This video from Chris Shinn in the Human Factors program in the Department of Mechanical Engineering shows ongoing research with the Baxter robot. Located in the Center for Engineering Education and Outreach (CEEO), Baxter opens and closes a specimen jar using a tool to overcome positioning uncertainty in its “hands.” Another special adapter on the other hand is employed to operate a pipette.


Jacob Comments on Interface Technology for Tech Review

In an article published in MIT Tech Review, Professor Rob Jacob in the Department of Computer Science commented on a new 3D interface called “Leap Motion” that allows users to gesture to interact with their computers.

According to the company, since the launch of the product in late July, users have downloaded more than 1 million apps that connect with the technology.

MIT Tech Review reports, “Yet after one month and a raft of ‘meh’ product reviews citing problems like difficulty controlling apps and tired arms, the sardine-can-sized gadget—which connects to a computer’s USB port and tracks the movement of your hands and fingers as they move above its sensor—seems to have lost its steam.”

“Things involving human-computer interfaces often move extremely slowly. It may take a while before the Leap reaches its full potential,” Jacob, told Tech Review.

This story was first reported in MIT TechReview, August 29, 2013, by Rachel Metz.


Silkworms Stitch Together Engineering and Art

Professor Fiorenzo Omenetto in the Department of Biomedical Engineering collaborated with the Mediated Matter Research Group at the MIT Media Lab to produce the Silk Pavilion–a stunning geometric structure constructed by silkworms and guided by engineers.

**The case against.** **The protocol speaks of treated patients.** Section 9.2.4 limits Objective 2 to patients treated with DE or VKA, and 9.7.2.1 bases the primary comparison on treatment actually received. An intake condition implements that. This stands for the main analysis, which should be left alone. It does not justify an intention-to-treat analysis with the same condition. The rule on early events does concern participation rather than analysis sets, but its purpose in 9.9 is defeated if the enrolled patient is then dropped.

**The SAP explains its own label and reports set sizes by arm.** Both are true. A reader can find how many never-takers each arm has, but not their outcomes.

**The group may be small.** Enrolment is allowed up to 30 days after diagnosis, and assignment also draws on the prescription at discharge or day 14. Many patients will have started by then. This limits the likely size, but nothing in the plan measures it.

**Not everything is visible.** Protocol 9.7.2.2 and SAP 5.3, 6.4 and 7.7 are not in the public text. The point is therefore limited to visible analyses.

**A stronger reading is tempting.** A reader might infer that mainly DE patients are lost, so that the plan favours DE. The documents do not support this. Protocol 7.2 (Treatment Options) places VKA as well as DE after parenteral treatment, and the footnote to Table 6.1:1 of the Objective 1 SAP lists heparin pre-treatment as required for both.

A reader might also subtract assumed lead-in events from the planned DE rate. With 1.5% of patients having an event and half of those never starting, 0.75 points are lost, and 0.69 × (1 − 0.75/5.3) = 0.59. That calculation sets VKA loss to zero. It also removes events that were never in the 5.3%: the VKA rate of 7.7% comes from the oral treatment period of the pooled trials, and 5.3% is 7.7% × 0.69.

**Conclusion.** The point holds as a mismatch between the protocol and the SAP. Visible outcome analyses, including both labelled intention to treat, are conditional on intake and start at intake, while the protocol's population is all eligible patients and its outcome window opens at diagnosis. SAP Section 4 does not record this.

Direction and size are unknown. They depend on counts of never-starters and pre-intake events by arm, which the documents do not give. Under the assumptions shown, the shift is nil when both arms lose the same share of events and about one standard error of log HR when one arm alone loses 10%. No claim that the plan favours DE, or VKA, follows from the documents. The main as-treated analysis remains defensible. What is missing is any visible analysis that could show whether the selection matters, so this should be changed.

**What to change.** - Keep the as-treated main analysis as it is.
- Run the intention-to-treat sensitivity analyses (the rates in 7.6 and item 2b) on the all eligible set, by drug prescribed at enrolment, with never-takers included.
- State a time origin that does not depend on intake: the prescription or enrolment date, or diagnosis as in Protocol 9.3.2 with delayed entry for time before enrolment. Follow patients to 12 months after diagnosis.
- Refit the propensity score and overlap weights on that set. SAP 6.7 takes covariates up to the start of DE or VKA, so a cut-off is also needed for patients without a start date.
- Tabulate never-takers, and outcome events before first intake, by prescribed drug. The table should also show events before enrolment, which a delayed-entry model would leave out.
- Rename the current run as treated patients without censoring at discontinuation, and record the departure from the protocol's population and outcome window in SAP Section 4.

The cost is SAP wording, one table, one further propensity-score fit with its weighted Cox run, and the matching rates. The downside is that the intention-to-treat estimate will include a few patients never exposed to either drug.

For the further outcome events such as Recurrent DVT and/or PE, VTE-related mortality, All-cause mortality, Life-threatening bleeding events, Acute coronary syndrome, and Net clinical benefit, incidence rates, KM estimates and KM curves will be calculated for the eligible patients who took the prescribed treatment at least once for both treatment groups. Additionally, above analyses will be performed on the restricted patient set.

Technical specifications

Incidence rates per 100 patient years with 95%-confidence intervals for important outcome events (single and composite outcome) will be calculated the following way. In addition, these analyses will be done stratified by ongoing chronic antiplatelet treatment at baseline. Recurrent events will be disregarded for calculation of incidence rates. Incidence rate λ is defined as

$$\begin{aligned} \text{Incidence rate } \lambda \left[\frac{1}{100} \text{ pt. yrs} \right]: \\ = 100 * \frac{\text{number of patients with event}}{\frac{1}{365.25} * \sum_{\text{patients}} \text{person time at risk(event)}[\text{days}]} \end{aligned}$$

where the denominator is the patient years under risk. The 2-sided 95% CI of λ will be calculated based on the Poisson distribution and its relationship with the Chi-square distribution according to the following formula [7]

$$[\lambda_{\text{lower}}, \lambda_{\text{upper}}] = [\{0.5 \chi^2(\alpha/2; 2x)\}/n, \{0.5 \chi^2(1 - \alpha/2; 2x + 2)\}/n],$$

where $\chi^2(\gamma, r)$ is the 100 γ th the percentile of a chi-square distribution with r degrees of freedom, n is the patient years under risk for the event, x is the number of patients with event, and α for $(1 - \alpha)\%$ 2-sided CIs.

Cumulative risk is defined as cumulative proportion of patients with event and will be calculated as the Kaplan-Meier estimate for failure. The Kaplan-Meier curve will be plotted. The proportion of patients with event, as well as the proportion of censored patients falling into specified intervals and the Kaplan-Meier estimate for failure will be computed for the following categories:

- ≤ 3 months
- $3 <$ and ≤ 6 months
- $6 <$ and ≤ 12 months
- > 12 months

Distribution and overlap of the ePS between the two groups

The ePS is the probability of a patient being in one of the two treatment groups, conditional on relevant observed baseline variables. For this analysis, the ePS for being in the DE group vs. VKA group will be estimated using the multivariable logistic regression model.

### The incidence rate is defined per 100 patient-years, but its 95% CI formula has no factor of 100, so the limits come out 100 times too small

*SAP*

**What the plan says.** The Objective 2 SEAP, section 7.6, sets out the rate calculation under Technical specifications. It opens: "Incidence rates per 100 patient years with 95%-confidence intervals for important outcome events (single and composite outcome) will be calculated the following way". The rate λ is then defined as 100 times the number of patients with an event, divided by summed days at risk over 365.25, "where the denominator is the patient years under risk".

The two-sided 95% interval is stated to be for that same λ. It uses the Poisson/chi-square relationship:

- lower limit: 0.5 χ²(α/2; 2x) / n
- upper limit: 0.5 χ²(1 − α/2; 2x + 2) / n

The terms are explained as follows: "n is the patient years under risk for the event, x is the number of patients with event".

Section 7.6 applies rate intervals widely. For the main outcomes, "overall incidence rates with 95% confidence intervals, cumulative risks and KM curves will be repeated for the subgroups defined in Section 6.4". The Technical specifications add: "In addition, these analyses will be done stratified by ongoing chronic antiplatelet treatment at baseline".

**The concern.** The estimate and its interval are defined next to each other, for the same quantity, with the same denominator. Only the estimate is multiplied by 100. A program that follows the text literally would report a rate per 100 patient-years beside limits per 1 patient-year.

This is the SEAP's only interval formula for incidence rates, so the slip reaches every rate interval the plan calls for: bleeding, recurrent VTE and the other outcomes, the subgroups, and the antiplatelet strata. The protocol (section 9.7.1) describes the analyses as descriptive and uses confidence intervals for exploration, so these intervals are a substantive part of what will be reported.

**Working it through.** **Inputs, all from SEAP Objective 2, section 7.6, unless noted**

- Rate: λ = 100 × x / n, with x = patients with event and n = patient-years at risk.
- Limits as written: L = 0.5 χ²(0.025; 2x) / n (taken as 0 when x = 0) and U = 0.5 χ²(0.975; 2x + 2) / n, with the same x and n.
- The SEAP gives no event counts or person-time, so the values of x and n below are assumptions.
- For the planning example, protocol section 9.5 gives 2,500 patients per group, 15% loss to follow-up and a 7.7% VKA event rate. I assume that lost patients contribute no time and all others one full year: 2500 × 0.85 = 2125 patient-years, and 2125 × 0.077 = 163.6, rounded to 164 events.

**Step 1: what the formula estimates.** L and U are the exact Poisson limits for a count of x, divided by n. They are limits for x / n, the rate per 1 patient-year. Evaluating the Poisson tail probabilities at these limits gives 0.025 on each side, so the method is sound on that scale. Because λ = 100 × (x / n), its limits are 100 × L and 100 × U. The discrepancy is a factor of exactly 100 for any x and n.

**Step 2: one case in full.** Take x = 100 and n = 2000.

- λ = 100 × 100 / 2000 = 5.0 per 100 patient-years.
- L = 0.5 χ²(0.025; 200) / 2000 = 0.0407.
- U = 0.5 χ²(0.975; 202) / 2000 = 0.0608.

The Silk Pavilion explores the relationship between digital and biological fabrication on product and architectural scales.

SILK PAVILION from Mediated Matter Group on Vimeo.

The primary structure was created of 26 polygonal panels made of silk threads laid down by a CNC (Computer-Numerically Controlled) machine. Inspired by the silkworm’s ability to generate a 3D cocoon out of a single multi-property silk thread (1km in length), the overall geometry of the pavilion was created using an algorithm that assigns a single continuous thread across patches providing various degrees of density.

Overall density variation was informed by the silkworm itself deployed as a biological “printer” in the creation of a secondary structure. A swarm of 6,500 silkworms was positioned at the bottom rim of the scaffold spinning flat non-woven silk patches as they locally reinforced the gaps across CNC-deposited silk fibers. Following their pupation stage the silkworms were removed. Resulting moths can produce 1.5 million eggs with the potential of constructing up to 250 additional pavilions.

Affected by spatial and environmental conditions including geometrical density as well as variation in natural light and heat, the silkworms were found to migrate to darker and denser areas. Desired light effects informed variations in material organization across the surface area of the structure. A season-specific sun path diagram mapping solar trajectories in space dictated the location, size and density of apertures within the structure in order to lock-in rays of natural light entering the pavilion from South and East elevations. The central oculus is located against the East elevation and may be used as a sun-clock.

Parallel basic research explored the use of silkworms as entities that can “compute” material organization based on external performance criteria. Specifically, we explored the formation of non-woven fiber structures generated by the silkworms as a computational schema for determining shape and material optimization of fiber-based surface structures.